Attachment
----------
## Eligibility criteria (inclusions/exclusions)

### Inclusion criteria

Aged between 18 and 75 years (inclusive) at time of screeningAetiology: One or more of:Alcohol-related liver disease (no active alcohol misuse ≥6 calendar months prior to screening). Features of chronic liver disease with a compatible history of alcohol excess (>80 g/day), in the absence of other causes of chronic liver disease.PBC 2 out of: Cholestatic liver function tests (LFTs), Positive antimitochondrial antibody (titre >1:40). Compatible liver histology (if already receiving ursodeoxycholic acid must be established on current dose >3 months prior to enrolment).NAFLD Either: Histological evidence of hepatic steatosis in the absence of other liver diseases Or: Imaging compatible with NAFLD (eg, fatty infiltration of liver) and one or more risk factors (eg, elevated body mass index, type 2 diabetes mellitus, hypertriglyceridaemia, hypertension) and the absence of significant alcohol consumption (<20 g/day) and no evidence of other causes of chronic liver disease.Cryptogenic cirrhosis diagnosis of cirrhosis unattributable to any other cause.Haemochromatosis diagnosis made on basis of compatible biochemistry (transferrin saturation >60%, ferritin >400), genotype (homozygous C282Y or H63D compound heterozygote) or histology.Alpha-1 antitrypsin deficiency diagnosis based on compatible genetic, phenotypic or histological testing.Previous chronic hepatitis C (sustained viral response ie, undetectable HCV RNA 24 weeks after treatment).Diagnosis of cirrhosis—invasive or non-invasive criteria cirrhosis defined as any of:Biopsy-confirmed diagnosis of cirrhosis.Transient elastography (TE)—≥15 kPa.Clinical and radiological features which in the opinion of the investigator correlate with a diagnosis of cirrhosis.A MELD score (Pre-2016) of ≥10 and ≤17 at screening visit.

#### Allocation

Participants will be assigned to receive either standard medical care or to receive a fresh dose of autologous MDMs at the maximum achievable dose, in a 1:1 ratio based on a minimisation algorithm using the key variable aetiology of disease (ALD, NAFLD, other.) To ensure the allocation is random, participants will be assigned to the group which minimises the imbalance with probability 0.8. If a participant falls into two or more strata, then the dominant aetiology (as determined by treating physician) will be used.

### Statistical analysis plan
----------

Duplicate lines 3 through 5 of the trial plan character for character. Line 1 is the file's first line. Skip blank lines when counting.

Aged between 18 and 75 years (inclusive) at time of screeningAetiology: One or more of:Alcohol-related liver disease (no active alcohol misuse ≥6 calendar months prior to screening). Features of chronic liver disease with a compatible history of alcohol excess (>80 g/day), in the absence of other causes of chronic liver disease.PBC 2 out of: Cholestatic liver function tests (LFTs), Positive antimitochondrial antibody (titre >1:40). Compatible liver histology (if already receiving ursodeoxycholic acid must be established on current dose >3 months prior to enrolment).NAFLD Either: Histological evidence of hepatic steatosis in the absence of other liver diseases Or: Imaging compatible with NAFLD (eg, fatty infiltration of liver) and one or more risk factors (eg, elevated body mass index, type 2 diabetes mellitus, hypertriglyceridaemia, hypertension) and the absence of significant alcohol consumption (<20 g/day) and no evidence of other causes of chronic liver disease.Cryptogenic cirrhosis diagnosis of cirrhosis unattributable to any other cause.Haemochromatosis diagnosis made on basis of compatible biochemistry (transferrin saturation >60%, ferritin >400), genotype (homozygous C282Y or H63D compound heterozygote) or histology.Alpha-1 antitrypsin deficiency diagnosis based on compatible genetic, phenotypic or histological testing.Previous chronic hepatitis C (sustained viral response ie, undetectable HCV RNA 24 weeks after treatment).Diagnosis of cirrhosis—invasive or non-invasive criteria cirrhosis defined as any of:Biopsy-confirmed diagnosis of cirrhosis.Transient elastography (TE)—≥15 kPa.Clinical and radiological features which in the opinion of the investigator correlate with a diagnosis of cirrhosis.A MELD score (Pre-2016) of ≥10 and ≤17 at screening visit.

#### Allocation

Participants will be assigned to receive either standard medical care or to receive a fresh dose of autologous MDMs at the maximum achievable dose, in a 1:1 ratio based on a minimisation algorithm using the key variable aetiology of disease (ALD, NAFLD, other.) To ensure the allocation is random, participants will be assigned to the group which minimises the imbalance with probability 0.8. If a participant falls into two or more strata, then the dominant aetiology (as determined by treating physician) will be used.